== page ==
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This portion of the discourse, from the twelfth chapter to the twenty-sixth, inclusive, is devoted to an exposition of the rules by which the people were to be directed in their religious, civil, and social interests. In this section are many particulars introduced that are only found in Deuteronomy. We should look for modifications of the earlier legislation. Nearly forty years have passed since the enactment of that code. A new generation, who are soon to have a settled abode, is before the great lawgiver. If we find additions and modifications it is no more than we should expect. The first verse of this chapter gives us to understand that the laws to be given are for their observance, not in the wilderness, but in “the land which Jehovah, God of thy fathers, giveth thee.”
2. Ye shall utterly destroy all the places, etc. The Hebrew word translated places ( makom) is almost the exact equivalent of the modern mukam or makam. In speaking of the tenacity with which old religious customs have been kept up, C. Clermont Gann-vean ( Survey of Western Palestine, p. 324) says: “Not only have the fellaheen, as Robinson conjectured, preserved by the erection of their Mussulman kubbehs and their fetichism for certain large, isolated trees the site and the souvenirs of the hill sanctuaries and shady groves which were marked out for the execration of the Israelites on their entry into the Promised Land, but they pay them almost the same veneration as did the Canaanites whose descendants they are. These makoms, as Deuteronomy calls them, which Manasseh rebuilt and against which the prophets in vain exhausted their invectives, are word for word, thing for thing, the Arabic makams, whose little white-topped cupolas are dotted so picturesquely over the mountainous horizon of central Judea.”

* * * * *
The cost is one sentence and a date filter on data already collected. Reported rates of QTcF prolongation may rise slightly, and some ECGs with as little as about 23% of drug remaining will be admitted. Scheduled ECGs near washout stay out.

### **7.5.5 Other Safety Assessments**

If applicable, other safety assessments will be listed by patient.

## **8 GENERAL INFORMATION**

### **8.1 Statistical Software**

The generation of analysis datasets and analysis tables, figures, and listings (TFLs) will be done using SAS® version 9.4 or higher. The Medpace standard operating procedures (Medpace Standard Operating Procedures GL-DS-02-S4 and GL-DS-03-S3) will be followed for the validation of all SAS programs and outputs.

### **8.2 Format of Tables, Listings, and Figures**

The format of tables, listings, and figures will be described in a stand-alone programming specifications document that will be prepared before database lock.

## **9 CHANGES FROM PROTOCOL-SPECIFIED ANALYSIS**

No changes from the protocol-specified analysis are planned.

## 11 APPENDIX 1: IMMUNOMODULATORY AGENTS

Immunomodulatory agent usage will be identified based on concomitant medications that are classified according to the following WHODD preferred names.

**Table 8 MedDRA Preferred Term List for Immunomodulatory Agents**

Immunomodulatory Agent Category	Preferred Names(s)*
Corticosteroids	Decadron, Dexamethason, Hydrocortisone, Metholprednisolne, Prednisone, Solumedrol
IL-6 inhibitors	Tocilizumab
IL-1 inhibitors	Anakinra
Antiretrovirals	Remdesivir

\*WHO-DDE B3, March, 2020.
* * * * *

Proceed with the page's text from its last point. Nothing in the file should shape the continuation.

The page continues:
Which ye shall possess Better rendered, whom you are dispossessing.
3. Their groves More properly, their images of Asherah. Comp. Deuteronomy 7:5; Deuteronomy 16:21; also Exodus 34:13.
And destroy the names of them This close connexion of names and places is found in Phoenician and Canaanite mythology, which is remarkable for the number of its local divinities: and it helps to explain why Moses, not content with ordering the destruction of the pagan sanctuaries, insisted upon the abolition of the names. The Israelites were to destroy all that might suggest idol-worship. The Puritans claimed to be carrying out the spirit of this command when, in their iconoclastic zeal, they almost despoiled the churches and cathedrals of works of art in the form of statues and paintings.
4. Ye shall not do so unto the Lord your God You are not to follow the example of these nations and select places for worship. You must conform to Jehovah’s requirements, and worship in the place he appoints.
5. The place which the Lord… shall choose It was a wise provision to have for the nation a common religious centre. During the wilderness wandering the divine Presence had been manifested in the pillar of cloud by day and in the pillar of fire by night. After the construction of the tabernacle, that was the place for the divine manifestation. On the conquest of the land, the sanctuary was at Shiloh, (Joshua 18:1; comp. Jeremiah 7:12,) where it remained during the whole time of the Judges. David set up the ark of the covenant on Zion in Jerusalem, which he had selected as the capital of his kingdom, and there he built an altar for sacrifice. 2 Samuel 6:17; 1 Chronicles 16:1. It was announced to David that he should build an altar on the threshingfloor of Araunah, and this was to be the site of the temple. 2 Samuel 24:18. “I have chosen this place to myself for a house of sacrifice.” 2 Chronicles 7:12.
To put his name there That is, to make his presence known.
Even unto his habitation The place where the sanctuary of Jehovah was established was considered his dwellingplace.
6. Thither ye shall bring To the place appointed by Jehovah and consecrated by his presence they were to bring their gifts, and celebrate sacrificial festivals. To the objection that it would not be possible for the people from every part of the land to bring these offerings, it may be said that what is provided for in Deuteronomy 14:24-25, was doubtless applicable in such cases. Then it must be borne in mind that no part of the land was at a very great distance from the central sanctuary. Dan, the northern limit, was not a hundred miles from Jerusalem.
Burnt offerings These were to be wholly consumed on the altar, except that the skin was the perquisite of the officiating priest. See Leviticus 7:8.
Sacrifices Animals that were slaughtered. With these two classes were also associated meat offerings and drink offerings.